I am just finishing slopping the hogs. You will ask what does the slopping of hogs have to do with the affection of a family. Good question!
I completed some farm jobs because of obligation. I creatively turned other hard work into a game. I am standing on the tailgate of our 1938 dull green Ford Pickup and throwing the last scoop of ground oats into the open fifty gallon barrel filled with water. I grab an oar like stick and plunge it into the barrel to mix the oats and water. Below me the hogs gather and raise a commotion of grunts and high-pitched squeals, their only way to express their cry for dinner. The only thing left to do is jump down into their midst, crowd my way to the bottom of the barrel and unscrew the plug that frees the milky liquid through the hole in the bottom of the barrel and along the trough as the hogs push for their place at the table. I will give them a few moments of contentment and then punish the most aggressive one closest to the front of line as I jump on its back and make a short ride until the feeder pig spins and forces me to jump and not fall into the manure that the hogs leave everywhere they walk.
Just as I finish, I hear the farm bell ring three times signaling 6:20 p.m. and Mom has dinner about ready to put on the table. The clang of the bell means simply—“You have ten minutes to come to the house, pull off your boots, wash up, and change any clothes that have the slightest hint of a barnyard smell.” The Watkins household know you will arrive on time or not be fed. My Mom doesn’t make idle threats and will not ring the bell a second time.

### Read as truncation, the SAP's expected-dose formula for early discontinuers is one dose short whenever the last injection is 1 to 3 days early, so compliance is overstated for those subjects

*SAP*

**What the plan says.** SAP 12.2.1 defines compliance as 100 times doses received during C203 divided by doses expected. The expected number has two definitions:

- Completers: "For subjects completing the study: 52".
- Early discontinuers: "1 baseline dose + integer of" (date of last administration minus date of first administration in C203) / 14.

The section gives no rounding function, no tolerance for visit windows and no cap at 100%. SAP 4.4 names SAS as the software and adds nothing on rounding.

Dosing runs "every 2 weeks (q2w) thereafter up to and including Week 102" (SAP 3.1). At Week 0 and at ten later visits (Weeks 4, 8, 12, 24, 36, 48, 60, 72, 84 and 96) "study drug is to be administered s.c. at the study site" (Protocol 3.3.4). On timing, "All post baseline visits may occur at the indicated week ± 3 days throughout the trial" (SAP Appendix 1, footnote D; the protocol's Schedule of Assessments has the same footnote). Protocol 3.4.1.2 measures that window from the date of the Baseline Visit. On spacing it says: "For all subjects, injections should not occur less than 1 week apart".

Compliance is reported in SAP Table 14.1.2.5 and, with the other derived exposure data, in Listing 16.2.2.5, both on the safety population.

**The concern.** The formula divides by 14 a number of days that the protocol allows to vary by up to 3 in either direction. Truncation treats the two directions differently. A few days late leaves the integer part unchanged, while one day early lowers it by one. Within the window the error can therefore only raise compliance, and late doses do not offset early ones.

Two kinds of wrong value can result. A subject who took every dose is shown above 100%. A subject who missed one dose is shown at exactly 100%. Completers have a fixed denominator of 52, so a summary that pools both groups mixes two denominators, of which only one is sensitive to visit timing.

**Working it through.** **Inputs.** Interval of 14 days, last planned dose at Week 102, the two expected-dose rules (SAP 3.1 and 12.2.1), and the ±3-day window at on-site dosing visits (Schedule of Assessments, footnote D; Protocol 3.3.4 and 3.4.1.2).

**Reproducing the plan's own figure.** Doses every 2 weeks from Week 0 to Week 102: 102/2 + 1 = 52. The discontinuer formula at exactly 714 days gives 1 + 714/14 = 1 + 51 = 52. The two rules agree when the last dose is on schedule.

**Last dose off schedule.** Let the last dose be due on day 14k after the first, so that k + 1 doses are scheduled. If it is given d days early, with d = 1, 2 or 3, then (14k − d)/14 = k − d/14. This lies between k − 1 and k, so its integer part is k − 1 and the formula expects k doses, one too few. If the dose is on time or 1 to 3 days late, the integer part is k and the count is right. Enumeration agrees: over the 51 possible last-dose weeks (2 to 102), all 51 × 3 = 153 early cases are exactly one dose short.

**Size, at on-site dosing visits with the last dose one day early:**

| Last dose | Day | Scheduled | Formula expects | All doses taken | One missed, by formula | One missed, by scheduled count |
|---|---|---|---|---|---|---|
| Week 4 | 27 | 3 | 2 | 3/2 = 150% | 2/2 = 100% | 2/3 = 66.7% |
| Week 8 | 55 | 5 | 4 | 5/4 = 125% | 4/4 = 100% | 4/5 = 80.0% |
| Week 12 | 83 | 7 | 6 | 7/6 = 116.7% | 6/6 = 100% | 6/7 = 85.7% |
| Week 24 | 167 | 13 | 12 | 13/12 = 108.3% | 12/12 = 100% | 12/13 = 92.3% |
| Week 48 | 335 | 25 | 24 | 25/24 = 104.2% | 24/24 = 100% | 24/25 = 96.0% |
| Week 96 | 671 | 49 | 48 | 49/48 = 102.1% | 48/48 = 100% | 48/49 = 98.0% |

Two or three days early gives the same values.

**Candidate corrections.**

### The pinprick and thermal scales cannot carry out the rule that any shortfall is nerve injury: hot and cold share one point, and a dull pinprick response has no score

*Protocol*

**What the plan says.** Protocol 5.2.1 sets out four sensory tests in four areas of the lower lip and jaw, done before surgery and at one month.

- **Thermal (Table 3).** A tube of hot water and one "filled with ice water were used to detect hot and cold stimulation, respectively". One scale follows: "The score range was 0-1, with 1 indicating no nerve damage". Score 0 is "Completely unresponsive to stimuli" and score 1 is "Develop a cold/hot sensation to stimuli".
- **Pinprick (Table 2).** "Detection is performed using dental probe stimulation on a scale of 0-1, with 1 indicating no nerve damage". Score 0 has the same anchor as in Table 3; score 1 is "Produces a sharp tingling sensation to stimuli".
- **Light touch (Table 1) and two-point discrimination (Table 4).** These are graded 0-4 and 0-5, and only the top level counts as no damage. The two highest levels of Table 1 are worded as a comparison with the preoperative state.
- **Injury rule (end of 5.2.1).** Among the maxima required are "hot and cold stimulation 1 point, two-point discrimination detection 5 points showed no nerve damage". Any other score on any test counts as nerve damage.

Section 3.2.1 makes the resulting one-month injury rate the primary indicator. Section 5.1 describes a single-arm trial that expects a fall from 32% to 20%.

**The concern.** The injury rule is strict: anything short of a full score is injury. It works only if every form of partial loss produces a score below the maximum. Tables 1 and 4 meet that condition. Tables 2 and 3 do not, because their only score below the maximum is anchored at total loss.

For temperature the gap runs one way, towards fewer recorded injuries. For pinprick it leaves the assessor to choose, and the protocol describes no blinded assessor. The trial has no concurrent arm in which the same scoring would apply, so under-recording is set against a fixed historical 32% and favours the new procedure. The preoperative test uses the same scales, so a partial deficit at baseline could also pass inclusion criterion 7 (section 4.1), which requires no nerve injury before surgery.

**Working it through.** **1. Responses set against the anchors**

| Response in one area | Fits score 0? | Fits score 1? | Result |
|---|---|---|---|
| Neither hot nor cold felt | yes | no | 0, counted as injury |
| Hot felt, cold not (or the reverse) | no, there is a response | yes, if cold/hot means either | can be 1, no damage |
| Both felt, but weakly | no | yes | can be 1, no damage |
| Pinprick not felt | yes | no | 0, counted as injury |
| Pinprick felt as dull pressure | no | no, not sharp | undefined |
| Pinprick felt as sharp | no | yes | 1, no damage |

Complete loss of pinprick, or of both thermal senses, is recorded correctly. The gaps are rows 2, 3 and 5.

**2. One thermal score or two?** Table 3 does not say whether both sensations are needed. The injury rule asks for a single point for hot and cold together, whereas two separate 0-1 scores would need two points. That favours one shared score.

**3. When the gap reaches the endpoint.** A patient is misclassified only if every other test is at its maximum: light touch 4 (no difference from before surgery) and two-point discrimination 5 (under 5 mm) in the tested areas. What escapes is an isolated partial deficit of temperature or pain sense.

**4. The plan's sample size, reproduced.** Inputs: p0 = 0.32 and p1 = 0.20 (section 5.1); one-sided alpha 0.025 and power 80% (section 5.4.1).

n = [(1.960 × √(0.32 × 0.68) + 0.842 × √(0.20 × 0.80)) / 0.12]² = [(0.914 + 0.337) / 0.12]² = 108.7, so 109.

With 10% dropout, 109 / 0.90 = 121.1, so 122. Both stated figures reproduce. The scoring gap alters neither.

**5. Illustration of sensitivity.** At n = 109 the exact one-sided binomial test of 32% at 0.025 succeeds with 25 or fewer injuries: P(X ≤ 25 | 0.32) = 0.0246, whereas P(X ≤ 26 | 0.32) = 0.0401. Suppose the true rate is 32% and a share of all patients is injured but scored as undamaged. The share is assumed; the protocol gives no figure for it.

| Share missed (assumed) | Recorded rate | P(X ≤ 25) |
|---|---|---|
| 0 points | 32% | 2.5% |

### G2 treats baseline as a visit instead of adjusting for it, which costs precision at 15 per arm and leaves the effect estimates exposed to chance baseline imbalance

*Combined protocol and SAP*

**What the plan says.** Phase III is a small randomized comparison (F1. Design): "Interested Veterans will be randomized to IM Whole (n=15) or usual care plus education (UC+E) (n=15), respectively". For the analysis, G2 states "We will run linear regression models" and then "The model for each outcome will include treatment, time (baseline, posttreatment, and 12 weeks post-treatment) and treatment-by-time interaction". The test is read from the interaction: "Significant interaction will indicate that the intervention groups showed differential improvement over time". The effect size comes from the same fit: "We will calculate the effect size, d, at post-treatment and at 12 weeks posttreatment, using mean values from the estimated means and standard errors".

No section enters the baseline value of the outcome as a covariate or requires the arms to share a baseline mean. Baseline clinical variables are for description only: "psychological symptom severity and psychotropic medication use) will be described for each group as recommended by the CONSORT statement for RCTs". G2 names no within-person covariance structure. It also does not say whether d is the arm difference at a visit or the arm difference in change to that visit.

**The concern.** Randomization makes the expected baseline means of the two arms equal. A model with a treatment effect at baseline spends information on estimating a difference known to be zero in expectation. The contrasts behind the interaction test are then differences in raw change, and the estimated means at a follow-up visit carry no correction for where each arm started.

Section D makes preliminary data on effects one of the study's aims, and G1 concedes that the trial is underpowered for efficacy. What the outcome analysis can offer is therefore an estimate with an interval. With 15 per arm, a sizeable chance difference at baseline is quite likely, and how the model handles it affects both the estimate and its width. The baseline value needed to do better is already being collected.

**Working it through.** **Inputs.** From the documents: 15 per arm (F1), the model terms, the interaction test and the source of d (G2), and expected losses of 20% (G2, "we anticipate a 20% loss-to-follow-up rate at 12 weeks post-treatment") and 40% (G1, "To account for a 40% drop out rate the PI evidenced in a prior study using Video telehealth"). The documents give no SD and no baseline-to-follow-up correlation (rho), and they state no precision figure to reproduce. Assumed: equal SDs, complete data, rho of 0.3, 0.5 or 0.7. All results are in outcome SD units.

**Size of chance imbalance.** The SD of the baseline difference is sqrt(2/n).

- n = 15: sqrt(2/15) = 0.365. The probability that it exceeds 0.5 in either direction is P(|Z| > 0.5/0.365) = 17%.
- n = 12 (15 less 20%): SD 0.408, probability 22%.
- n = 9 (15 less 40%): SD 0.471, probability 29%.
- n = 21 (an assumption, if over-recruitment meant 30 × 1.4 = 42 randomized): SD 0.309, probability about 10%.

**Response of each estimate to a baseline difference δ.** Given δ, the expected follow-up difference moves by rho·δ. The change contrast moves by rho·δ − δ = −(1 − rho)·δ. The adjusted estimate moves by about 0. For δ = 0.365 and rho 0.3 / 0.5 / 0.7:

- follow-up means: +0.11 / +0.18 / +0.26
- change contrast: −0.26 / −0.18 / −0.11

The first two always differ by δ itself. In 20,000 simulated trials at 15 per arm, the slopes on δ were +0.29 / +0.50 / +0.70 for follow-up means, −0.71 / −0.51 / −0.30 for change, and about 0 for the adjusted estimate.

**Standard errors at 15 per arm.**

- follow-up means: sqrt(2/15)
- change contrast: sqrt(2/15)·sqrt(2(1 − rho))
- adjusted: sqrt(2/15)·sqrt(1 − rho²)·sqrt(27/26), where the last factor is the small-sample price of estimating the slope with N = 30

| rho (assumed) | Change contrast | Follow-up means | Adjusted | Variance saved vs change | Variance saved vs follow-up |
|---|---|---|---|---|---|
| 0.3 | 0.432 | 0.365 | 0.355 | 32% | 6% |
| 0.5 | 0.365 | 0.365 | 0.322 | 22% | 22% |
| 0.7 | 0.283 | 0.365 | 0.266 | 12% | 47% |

Just like always, everyone is in his place around the table. Mom has the South seat closest to the wood stove and Dad sits directly opposite her. I am to Dad’s right and my sister, Carolyn, is directly in front of me.
Our family is beginning a ritual seldom broken. Everyone eats dinner together unless there is a very good reason like hospitalization, a sleep over with a friend, or a school activity. It is time for catching up on the news of the day and Mom is primarily responsible for the flow of conversation. Everyone participates in the discussions. This is the place we resolve make family decision and resolve disagreements. There is equal voice, but Mom and Dad make the final decisions. It is always clear to Carolyn and I that we cannot divide and conquer—not in the Watkins household.
And, then, when Dad deems dinner conversation has ended. Regardless of the temper or time involved in the conversation, Dad slides his chair back from the table. This is the silent signal and Mom gets up from the table, walks around to Dad, and gently sits in my father’s lap. I can’t remember when this tradition began. We say little at this point. He hugs her firmly until he has once again affirmed his consistent love. He might give her a kiss. She returns to her seat. Carolyn is next as she hops in Dad’s lap for her time to cuddle. Then, it is my turn. It is obvious that everyone finds peace in this time of unity and affirmation.
Dad will probably not say, “I love you.” But, his hug will express his love in a way that goes far beyond words. I don’t realize it, but I am one of the fortunate to grow up in an affectionate family.